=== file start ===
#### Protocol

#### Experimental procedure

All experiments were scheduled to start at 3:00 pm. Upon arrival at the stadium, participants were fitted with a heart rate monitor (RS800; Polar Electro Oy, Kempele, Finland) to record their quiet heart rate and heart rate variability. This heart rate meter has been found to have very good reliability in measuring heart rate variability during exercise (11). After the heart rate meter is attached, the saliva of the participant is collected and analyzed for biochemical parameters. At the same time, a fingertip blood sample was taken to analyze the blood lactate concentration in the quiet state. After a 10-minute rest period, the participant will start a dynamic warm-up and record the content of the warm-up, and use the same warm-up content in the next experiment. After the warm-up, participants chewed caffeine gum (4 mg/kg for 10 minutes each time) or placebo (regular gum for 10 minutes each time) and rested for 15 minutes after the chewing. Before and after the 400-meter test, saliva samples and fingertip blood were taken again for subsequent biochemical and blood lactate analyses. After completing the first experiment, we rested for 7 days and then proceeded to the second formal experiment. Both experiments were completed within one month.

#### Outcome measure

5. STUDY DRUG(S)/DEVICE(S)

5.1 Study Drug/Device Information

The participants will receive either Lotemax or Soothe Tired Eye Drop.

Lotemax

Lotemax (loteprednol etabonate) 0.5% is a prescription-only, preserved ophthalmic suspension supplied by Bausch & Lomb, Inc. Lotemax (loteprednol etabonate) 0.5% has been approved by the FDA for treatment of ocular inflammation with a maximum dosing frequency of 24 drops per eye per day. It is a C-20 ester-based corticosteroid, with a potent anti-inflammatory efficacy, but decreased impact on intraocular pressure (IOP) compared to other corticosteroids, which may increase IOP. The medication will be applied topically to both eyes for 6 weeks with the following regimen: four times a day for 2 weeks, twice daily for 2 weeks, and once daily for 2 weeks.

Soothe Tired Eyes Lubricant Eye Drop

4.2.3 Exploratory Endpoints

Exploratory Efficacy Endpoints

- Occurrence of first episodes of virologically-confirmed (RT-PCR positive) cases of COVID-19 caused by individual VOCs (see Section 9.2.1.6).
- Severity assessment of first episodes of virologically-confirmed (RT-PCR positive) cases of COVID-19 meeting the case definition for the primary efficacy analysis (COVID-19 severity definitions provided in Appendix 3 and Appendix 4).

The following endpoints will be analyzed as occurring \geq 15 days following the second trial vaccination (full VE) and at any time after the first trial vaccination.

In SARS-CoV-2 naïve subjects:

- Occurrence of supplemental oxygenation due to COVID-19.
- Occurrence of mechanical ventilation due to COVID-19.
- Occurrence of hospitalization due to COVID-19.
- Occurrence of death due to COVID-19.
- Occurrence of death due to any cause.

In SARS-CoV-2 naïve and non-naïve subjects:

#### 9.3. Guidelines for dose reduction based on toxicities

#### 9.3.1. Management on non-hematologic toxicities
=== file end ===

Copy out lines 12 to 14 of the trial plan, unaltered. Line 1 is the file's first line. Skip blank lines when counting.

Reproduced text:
Exploratory Efficacy Endpoints

- Occurrence of first episodes of virologically-confirmed (RT-PCR positive) cases of COVID-19 caused by individual VOCs (see Section 9.2.1.6).
- Severity assessment of first episodes of virologically-confirmed (RT-PCR positive) cases of COVID-19 meeting the case definition for the primary efficacy analysis (COVID-19 severity definitions provided in Appendix 3 and Appendix 4).